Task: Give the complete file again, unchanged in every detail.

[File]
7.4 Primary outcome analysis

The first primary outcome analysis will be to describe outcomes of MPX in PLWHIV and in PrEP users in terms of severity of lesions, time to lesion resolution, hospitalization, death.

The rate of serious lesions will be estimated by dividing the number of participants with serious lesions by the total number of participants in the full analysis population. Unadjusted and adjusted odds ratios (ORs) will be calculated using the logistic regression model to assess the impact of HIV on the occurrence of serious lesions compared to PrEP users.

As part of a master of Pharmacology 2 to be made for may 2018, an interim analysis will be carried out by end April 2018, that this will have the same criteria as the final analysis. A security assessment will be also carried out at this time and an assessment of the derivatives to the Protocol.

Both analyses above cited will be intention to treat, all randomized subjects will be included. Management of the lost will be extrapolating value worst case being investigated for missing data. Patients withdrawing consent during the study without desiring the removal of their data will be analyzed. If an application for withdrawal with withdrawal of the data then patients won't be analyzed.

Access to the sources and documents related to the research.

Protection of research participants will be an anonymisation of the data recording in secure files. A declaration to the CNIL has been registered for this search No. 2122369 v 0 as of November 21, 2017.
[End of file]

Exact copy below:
7.4 Primary outcome analysis

The first primary outcome analysis will be to describe outcomes of MPX in PLWHIV and in PrEP users in terms of severity of lesions, time to lesion resolution, hospitalization, death.

The rate of serious lesions will be estimated by dividing the number of participants with serious lesions by the total number of participants in the full analysis population. Unadjusted and adjusted odds ratios (ORs) will be calculated using the logistic regression model to assess the impact of HIV on the occurrence of serious lesions compared to PrEP users.

As part of a master of Pharmacology 2 to be made for may 2018, an interim analysis will be carried out by end April 2018, that this will have the same criteria as the final analysis. A security assessment will be also carried out at this time and an assessment of the derivatives to the Protocol.

Both analyses above cited will be intention to treat, all randomized subjects will be included. Management of the lost will be extrapolating value worst case being investigated for missing data. Patients withdrawing consent during the study without desiring the removal of their data will be analyzed. If an application for withdrawal with withdrawal of the data then patients won't be analyzed.

Access to the sources and documents related to the research.

Protection of research participants will be an anonymisation of the data recording in secure files. A declaration to the CNIL has been registered for this search No. 2122369 v 0 as of November 21, 2017.